Film review: Patrick
PUBLISHED: 13:40 12 November 2020 | UPDATED: 13:40 12 November 2020
Closing moments mar the debut feature of Peaky Blinders director Tim Mielants, about a taciturn handyman on a nudist campsite who is distraught at the loss of his hammer
The great thing about the cliched naturist – a balding, paunchy middle-aged man standing with his hands on his hips on a beach or campsite whenever he’s not engaged in a game of badminton or volleyball – is that he is both comic and sinister.
The humorous and the unsettling are so closely entwined in this Belgian feature about a handyman at a nudist campsite, that after a while it is difficult to tell one from the other.
Taciturn and simple-minded, Patrick’s (Janssens) routine existence is thrown by the death of his father, who owned the camp. On top of that, he has lost a hammer – the middle one of a set of a seven that they don’t make any more.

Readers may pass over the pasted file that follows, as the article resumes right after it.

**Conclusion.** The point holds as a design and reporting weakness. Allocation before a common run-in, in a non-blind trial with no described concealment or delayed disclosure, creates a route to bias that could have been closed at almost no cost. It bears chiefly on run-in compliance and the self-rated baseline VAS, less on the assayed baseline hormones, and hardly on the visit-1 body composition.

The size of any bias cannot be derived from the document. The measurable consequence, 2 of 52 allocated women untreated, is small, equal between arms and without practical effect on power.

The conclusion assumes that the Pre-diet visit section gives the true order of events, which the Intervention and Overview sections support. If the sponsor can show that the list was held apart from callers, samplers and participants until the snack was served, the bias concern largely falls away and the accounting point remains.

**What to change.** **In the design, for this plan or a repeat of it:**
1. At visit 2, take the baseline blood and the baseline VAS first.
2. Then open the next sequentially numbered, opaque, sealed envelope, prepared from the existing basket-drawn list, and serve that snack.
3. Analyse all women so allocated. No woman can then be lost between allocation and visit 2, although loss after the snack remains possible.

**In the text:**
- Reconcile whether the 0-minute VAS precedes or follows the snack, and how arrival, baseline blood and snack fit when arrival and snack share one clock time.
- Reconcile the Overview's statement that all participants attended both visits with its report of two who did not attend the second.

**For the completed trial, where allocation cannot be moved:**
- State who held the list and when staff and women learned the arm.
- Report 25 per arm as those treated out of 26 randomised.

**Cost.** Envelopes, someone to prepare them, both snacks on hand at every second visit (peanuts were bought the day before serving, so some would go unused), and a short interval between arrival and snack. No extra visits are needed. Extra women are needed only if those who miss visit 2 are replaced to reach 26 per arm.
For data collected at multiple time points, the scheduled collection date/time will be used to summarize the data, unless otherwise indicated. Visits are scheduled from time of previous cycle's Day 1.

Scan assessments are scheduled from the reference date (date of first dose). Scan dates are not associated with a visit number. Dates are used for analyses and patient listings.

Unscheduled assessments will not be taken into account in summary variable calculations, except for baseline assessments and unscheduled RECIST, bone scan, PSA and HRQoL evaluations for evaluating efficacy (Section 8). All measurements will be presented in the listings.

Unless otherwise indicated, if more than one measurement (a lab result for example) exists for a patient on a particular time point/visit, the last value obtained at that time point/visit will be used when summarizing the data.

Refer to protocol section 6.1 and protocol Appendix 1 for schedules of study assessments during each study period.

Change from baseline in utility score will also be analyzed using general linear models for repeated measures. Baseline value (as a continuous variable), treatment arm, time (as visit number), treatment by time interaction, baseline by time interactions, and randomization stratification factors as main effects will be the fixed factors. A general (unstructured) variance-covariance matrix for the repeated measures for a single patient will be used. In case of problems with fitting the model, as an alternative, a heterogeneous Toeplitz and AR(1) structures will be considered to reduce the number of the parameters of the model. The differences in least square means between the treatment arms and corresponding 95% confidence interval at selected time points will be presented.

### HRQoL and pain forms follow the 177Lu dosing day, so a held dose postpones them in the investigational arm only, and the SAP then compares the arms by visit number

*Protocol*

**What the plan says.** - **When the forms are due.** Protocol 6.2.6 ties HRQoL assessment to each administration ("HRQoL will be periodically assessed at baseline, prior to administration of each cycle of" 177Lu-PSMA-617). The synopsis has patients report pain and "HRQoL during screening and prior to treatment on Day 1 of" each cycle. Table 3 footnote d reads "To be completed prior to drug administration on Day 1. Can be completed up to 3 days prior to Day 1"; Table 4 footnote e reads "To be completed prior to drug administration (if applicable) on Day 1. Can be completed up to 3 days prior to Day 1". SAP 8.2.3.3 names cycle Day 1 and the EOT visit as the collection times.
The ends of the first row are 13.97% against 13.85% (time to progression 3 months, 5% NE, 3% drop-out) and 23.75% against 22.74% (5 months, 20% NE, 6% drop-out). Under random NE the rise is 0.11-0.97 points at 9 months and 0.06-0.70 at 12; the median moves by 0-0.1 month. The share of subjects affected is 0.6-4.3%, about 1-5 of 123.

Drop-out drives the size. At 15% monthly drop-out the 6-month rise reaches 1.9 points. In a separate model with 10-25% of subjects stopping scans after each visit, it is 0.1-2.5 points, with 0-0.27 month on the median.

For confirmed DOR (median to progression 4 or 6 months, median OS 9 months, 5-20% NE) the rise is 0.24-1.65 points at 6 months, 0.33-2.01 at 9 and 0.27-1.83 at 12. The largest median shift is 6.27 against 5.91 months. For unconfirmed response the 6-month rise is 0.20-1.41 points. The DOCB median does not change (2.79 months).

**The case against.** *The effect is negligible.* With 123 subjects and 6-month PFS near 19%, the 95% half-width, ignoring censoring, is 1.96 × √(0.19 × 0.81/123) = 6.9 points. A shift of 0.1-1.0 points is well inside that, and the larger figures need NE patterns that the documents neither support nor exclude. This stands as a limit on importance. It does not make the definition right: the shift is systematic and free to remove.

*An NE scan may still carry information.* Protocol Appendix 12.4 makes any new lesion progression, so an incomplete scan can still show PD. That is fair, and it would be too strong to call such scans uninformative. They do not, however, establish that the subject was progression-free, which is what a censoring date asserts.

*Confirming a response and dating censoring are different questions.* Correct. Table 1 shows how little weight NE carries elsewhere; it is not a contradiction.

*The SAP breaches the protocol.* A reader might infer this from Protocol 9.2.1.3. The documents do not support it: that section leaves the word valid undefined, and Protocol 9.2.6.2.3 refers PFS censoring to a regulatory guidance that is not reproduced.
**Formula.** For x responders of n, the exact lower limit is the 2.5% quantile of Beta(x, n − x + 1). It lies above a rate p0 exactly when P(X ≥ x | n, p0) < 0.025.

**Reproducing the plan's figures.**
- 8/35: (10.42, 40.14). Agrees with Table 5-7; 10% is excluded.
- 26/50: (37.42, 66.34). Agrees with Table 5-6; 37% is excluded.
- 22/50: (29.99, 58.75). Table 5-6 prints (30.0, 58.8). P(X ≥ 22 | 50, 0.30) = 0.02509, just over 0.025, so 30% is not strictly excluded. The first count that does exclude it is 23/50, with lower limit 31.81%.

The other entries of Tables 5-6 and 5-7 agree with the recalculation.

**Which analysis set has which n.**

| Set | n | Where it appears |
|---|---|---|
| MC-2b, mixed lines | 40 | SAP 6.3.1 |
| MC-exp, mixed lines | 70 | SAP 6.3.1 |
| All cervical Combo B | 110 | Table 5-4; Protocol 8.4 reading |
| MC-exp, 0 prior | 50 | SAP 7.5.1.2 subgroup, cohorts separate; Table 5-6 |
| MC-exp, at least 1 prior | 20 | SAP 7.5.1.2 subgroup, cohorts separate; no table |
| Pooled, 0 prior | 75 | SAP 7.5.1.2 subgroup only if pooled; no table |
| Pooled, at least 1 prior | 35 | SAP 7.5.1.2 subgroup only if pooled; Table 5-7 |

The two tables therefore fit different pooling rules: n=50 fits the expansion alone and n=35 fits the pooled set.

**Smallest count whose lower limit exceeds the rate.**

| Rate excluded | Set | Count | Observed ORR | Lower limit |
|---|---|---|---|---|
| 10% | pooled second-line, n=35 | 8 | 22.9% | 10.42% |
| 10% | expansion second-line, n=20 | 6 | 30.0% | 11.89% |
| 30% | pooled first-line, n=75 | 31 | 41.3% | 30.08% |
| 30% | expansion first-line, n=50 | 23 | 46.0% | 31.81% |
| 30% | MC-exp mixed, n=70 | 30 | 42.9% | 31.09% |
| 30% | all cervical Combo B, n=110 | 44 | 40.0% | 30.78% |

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As he searches for his hammer, some of the campers conspire against him.
Mielants has directed episodes of many prestigious TV shows (including the whole third season of Peaky Blinders) and his feature debut is a cheerfully slippery thing that defies easy explanation.
He has an eye for a telling image – the gap in the rack where the missing hammer should go is eerily effective – but the film drifts away in its closing moments.
Starring Kevin Janssens, Pierre Bokma, Ariane Van Vliet, Hannah Hoekstra, Bouli Lanners and Jemaine Clement. Subtitled. Running time: 94 mins.
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